Adipose precursor cells (preadipocytes) induce formation of new vessels in fibrin glue on the newly developed cylinder chorioallantoic membrane model (CAM) MINIMALLY INVASIVE THERAPY & ALLIED TECHNOLOGIES Borges, J., Torio-Padron, N., Momeni, A., Mueller, M. C., Tegtmeier, F. T., Stark, B. G. 2006; 15 (4): 246-252


Successful augmentation of soft tissues by transplantation of preadipocytes within a matrix requires the formation of a new capillary network with connection to the host vessel system. Particularly, cells located centrally within the transplanted cell-matrix-construct represent a population with a blood supply questionable for survival. We demonstrated that under in vivo conditions preadipocytes possess the ability to induce and support the vascularization of the implant presumably by expression of several growth factors, such as VEGF (vascular endothelial growth factor) and bFGF (basic fibroblast growth factor). Fertilized White-Leghorn eggs were incubated under standardized conditions. Opening was performed at day three of incubation and preadipocytes with and without recombinant growth factors were transferred into a fibrin matrix and subsequently placed on the Chorioallantoic Membrane (CAM), respectively. Eight days later, the implanted constructs were explanted, histologically processed and vascularization evaluated by means of a computer-assisted image analysis program. Matrices containing preadipocytes displayed a significantly higher density of vascularization, whereas in the control group (fibrin without preadipocytes) no vessel ingrowth was observed. Daily application of recombinant growth factors added to the medium did not positively influence vascularization of the implant. Our investigations demonstrate that preadipocytes possess a strong angiogenic potential to induce and support neovascularization of 3D-fibrin matrices under in vivo conditions. Addition of recombinant growth factors did not result in any stimulatory effect. Neither did the application of fibrin alone demonstrate an angiogenic potential with regard to induction of vascularization.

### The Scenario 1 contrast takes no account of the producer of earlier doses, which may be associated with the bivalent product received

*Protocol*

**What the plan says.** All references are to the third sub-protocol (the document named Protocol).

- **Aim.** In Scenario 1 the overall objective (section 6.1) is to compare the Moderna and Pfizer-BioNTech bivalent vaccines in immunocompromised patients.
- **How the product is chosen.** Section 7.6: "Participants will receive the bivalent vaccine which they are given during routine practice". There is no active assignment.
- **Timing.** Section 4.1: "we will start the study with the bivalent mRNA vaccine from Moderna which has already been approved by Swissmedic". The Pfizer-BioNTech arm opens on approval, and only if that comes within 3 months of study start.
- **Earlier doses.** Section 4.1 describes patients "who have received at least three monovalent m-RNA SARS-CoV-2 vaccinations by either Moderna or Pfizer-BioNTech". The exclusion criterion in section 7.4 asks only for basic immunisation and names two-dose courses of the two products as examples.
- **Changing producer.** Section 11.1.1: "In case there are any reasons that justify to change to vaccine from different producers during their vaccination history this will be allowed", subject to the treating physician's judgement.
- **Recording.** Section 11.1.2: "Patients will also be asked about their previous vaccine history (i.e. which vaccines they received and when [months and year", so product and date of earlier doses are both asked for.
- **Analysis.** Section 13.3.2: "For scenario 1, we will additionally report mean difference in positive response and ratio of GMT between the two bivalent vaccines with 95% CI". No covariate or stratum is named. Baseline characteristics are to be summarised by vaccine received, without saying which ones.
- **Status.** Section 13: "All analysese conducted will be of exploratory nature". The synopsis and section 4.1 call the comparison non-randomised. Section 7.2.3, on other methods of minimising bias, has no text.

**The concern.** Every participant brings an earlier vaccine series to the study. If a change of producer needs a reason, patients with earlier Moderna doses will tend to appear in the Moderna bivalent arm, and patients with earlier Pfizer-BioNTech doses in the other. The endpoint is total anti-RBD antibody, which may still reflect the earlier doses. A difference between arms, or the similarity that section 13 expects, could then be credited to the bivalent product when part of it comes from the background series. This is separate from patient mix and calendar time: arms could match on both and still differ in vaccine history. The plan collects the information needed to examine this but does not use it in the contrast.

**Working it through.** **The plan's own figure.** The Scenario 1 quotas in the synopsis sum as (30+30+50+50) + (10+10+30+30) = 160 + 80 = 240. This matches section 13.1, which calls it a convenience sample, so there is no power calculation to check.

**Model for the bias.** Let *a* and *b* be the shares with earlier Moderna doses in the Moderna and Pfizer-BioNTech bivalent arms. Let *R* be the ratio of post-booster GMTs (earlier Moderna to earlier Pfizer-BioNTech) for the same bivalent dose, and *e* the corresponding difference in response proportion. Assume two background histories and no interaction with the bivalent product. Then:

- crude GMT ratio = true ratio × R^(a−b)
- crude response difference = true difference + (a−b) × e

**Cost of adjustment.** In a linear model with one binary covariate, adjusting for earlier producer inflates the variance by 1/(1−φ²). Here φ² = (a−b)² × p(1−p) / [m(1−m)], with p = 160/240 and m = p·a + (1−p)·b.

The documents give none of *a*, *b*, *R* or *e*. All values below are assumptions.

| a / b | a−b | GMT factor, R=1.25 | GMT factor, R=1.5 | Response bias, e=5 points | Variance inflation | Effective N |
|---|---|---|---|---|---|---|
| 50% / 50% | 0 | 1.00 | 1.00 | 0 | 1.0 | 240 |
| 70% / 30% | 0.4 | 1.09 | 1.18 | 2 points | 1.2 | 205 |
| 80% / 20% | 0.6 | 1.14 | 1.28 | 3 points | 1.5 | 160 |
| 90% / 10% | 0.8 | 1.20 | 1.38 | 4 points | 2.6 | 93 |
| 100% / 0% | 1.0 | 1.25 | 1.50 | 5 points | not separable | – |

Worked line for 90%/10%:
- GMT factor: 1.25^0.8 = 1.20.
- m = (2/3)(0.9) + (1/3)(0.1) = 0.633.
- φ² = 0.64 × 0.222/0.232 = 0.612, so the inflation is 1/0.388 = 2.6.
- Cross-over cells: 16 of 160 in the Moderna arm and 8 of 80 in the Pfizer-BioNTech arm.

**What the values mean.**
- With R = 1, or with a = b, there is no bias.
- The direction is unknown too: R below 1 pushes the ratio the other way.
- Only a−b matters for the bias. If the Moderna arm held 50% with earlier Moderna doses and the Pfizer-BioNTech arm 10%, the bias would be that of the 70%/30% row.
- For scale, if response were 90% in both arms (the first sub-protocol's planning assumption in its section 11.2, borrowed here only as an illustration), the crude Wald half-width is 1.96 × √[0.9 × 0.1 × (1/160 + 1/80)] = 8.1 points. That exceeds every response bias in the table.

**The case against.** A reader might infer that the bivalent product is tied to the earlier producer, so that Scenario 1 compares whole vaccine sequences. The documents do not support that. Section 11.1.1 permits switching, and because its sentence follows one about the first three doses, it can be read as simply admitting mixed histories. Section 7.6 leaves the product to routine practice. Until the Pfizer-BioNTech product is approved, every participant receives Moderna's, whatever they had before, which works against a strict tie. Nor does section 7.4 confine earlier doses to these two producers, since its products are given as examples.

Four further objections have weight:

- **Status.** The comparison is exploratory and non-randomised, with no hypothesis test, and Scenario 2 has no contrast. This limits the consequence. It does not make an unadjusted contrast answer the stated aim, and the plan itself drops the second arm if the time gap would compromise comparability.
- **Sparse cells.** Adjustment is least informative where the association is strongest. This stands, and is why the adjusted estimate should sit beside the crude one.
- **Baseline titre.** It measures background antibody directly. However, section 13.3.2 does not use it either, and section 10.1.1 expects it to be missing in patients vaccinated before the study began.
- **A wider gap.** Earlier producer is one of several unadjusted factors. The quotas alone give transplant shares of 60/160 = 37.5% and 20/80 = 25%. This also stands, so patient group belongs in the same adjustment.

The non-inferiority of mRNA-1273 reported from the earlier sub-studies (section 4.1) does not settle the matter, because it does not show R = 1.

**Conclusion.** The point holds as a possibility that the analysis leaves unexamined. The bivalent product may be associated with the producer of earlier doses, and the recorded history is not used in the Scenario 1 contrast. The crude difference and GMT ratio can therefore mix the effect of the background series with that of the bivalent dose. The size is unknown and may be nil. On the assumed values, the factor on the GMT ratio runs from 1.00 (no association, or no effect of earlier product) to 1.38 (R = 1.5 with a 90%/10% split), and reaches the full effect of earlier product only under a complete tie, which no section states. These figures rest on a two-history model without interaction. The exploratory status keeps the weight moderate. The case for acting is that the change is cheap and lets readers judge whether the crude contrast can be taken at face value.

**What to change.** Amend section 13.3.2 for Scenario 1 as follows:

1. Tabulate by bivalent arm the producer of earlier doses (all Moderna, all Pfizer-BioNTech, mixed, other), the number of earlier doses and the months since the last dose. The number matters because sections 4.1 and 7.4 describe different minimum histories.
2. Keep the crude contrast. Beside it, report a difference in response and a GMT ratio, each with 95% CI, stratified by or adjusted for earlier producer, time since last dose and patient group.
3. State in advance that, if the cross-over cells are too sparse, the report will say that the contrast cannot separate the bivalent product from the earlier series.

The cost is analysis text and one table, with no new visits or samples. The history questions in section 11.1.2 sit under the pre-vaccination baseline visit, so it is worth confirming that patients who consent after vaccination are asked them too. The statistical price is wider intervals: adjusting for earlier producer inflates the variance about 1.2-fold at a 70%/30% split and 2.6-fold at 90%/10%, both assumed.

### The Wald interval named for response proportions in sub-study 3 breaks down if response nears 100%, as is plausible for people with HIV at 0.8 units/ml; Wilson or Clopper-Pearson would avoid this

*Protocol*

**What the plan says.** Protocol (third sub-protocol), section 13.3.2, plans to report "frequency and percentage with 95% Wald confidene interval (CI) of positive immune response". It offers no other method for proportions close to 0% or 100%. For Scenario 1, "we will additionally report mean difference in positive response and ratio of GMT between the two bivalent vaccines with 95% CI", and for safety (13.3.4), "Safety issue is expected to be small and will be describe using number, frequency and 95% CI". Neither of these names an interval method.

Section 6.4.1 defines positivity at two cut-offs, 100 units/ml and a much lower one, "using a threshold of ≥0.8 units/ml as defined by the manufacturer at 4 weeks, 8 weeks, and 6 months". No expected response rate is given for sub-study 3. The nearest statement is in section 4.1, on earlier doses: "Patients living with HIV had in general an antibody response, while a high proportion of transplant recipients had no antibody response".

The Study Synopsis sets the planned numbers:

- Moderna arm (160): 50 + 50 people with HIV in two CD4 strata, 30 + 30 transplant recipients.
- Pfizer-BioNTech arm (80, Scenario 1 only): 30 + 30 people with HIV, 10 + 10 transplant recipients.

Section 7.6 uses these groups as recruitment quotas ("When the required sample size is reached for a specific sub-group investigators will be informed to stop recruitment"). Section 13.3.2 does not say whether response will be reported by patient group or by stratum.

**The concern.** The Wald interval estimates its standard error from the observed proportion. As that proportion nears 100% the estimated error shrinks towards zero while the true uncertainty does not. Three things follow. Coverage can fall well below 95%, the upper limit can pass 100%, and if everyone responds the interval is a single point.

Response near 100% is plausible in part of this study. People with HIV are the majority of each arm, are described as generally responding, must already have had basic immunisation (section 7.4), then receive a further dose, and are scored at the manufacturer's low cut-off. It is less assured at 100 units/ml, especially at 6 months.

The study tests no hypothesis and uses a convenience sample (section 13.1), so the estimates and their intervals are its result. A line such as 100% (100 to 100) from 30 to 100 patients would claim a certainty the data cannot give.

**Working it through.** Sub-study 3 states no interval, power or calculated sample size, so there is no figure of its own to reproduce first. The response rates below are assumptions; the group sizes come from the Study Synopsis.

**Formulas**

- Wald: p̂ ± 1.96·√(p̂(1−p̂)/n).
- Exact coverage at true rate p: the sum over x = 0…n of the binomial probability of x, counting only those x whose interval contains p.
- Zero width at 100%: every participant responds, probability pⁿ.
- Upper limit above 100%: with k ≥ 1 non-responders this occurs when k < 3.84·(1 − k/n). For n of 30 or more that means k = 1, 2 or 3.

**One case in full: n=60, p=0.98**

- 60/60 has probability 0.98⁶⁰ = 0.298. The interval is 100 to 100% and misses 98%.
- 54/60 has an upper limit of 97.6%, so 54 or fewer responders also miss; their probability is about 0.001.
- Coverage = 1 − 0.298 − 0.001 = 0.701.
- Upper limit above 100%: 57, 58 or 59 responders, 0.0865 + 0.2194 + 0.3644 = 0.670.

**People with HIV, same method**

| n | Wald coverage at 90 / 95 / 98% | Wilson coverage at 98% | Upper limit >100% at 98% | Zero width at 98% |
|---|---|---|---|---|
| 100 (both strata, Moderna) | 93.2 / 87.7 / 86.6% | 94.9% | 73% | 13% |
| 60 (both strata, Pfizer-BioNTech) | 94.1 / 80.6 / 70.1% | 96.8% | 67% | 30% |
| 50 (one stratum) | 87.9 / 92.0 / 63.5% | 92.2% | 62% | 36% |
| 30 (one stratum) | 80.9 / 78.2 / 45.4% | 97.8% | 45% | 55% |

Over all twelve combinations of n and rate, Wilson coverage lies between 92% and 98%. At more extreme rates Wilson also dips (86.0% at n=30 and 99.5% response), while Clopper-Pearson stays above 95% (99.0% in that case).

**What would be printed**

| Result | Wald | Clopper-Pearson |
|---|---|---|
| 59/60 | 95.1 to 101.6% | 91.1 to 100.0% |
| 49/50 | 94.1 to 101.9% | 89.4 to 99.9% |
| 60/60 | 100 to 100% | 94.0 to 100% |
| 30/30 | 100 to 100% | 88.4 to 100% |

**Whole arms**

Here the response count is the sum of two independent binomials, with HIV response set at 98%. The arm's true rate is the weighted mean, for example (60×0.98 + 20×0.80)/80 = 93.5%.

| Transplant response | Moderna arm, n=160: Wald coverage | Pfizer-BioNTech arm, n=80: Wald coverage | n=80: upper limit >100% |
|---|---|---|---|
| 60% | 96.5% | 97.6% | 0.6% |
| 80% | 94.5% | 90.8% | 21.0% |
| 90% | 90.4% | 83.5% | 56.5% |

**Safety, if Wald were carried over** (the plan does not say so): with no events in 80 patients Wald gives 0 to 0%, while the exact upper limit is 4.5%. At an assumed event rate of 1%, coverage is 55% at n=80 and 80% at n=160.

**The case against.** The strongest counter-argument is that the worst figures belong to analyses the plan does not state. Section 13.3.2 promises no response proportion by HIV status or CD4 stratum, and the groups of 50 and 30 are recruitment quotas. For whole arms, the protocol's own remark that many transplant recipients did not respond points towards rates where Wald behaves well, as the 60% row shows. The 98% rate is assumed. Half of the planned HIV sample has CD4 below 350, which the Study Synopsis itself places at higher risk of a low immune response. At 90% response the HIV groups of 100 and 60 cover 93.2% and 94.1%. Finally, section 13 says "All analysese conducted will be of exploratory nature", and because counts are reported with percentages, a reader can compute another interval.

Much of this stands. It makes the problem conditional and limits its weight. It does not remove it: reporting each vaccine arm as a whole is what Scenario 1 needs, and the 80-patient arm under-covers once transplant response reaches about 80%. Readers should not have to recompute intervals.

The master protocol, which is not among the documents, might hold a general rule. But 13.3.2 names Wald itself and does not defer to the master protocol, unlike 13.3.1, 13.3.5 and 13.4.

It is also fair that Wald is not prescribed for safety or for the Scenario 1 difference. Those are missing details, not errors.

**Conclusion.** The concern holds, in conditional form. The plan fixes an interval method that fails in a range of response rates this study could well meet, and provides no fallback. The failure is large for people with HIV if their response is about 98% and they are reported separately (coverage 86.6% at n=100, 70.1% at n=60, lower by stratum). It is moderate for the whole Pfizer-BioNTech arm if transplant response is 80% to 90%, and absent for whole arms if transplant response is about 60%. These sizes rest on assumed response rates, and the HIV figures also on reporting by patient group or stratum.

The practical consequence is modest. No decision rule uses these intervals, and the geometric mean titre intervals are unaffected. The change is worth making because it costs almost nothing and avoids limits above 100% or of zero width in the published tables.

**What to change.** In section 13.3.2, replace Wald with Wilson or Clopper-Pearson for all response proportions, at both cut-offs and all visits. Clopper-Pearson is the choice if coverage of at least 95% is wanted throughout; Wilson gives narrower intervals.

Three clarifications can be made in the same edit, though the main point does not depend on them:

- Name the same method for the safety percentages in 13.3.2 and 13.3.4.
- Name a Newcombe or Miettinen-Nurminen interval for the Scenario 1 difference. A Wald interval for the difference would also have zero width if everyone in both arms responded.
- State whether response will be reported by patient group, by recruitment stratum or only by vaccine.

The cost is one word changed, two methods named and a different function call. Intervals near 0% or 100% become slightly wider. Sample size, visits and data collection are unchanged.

View details for DOI 10.1080/14017450600761620

View details for Web of Science ID 000240435100009

View details for PubMedID 16966139